“As far as I could tell, he already considered himself divorced.”

“Did it concern you at all that he could turn his back on his previous marriage with so little ado?”

She took a moment to consider. “Actually, I don’t know that I thought much about it.”

“That’s because you weren’t any more married than I was, so you took it for granted.”

“Would you agree with that, Mrs. Hemingway?”

“I wouldn’t have thought to put it that way, but yes, I suppose I would.”

“Thank you, Mrs. Hemingway. No further questions at this time.”

The judge said, “Defense? Cross-examination?”

“Mrs. Hemingway, you have testified that your life with the defendant was hell. You have alluded to the defendant’s dark side. Do you have reason to believe that your words and actions evoked this dark side?”

“You’re under oath, remember,” he muttered. The judge and the defense attorney and Mary all turned their attention on him. “Sorry,” he said. “I’m not used to being on the air all the time.”

Mary picked her words carefully. “I recognize that whatever happens between people, they share responsibility. I wasn’t just a helpless victim. I see that. But he had this dark side, and everybody knew that sometimes they had to step carefully around him, for fear of an explosion.”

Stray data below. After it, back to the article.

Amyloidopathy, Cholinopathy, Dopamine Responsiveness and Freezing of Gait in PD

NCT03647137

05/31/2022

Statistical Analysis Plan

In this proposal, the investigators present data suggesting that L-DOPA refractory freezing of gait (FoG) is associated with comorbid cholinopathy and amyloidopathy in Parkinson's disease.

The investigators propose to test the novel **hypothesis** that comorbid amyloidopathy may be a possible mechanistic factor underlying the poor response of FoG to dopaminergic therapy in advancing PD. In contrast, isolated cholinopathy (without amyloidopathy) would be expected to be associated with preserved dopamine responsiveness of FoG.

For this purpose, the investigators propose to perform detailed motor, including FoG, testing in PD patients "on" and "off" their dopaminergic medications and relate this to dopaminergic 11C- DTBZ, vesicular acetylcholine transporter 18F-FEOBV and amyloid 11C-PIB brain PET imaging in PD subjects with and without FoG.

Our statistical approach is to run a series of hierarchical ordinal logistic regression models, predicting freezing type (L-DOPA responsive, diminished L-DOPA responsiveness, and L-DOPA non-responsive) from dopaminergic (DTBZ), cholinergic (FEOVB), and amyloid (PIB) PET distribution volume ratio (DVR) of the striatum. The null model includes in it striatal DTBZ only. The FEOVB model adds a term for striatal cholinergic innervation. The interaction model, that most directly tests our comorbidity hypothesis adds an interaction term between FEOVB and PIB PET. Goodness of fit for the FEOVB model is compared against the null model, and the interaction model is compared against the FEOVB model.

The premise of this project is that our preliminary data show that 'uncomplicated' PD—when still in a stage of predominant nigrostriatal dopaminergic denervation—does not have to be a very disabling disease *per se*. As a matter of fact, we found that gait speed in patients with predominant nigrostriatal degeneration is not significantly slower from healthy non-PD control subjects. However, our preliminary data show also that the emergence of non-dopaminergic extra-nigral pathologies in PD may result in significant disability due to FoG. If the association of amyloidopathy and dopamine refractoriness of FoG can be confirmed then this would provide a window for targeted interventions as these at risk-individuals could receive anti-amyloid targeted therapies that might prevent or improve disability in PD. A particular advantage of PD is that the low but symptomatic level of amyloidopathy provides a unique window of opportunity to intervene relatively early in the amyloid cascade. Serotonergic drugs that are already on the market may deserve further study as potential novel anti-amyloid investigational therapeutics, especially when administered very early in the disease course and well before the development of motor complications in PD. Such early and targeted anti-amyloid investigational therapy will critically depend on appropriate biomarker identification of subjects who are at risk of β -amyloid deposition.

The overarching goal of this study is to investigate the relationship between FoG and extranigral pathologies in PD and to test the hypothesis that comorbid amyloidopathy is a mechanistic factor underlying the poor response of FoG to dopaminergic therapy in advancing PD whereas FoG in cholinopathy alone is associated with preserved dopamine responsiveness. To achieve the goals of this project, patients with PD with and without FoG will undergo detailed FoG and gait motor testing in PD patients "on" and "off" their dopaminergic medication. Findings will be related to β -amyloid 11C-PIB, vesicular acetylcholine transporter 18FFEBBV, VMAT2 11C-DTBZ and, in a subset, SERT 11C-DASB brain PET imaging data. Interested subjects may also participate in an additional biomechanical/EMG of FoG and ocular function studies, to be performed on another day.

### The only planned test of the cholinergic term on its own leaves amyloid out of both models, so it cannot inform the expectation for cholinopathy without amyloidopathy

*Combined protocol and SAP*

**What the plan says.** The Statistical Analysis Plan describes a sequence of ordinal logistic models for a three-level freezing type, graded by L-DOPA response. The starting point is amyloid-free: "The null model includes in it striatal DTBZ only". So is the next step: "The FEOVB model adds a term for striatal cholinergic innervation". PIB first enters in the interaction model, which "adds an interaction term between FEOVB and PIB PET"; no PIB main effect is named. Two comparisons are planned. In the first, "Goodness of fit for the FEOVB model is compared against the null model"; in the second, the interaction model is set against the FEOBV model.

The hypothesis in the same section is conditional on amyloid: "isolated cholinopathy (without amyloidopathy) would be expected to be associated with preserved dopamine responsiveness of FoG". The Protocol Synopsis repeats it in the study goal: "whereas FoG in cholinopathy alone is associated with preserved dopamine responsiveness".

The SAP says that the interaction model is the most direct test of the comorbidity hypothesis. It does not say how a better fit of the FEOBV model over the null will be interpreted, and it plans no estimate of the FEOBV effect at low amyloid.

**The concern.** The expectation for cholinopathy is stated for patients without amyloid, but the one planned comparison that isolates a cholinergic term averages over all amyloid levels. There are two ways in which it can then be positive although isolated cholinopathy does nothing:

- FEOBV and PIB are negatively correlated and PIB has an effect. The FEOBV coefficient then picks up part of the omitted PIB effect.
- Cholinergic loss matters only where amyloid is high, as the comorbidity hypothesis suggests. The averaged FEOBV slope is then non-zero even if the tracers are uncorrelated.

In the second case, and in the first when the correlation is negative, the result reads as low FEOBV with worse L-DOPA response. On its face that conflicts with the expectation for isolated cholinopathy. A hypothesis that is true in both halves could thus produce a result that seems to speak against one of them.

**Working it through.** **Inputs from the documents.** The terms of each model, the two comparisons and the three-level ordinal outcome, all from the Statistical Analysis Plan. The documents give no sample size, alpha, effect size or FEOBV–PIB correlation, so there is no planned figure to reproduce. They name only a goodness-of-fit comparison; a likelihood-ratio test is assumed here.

The defense attorney looked at him. “You have a response?”

“What?” Hemingway said. “Am I testifying?”

“We all felt your reaction just then, Mr. Hemingway, and this trial isn’t exactly like trials in the 3D world. Procedures are flexible. You can jump in at any time.”

“I just didn’t like her saying that everybody had to walk around me on tip toes.”

“We didn’t like it much, either, Ernest,” Mary said evenly.

The judge said, “Proceed, counselor.”

“Mrs. Hemingway, would you say that the defendant’s mental condition was precipitated by physical injuries?”

“Your honor—“

“Yes, counselor, I agree. The witness’s answer to such a question could only be speculation on her part.”

“Your honor, I recognize that. But she lived with him longer than anyone else. Can we not elicit her opinion?”

“Bearing in mind that it is opinion, and no more than that, I’ll allow it. The witness may answer.”

Mary frowned, thinking. “ I don’t think he ever fully recovered from those two crashes in 1954. Getting out of that second airplane, his head was leaking cerebral fluid. He was never out of pain from then on, and he was never able to be as physically active as he had been, and that was a terrible blow to him.”

“And prior to 1954?”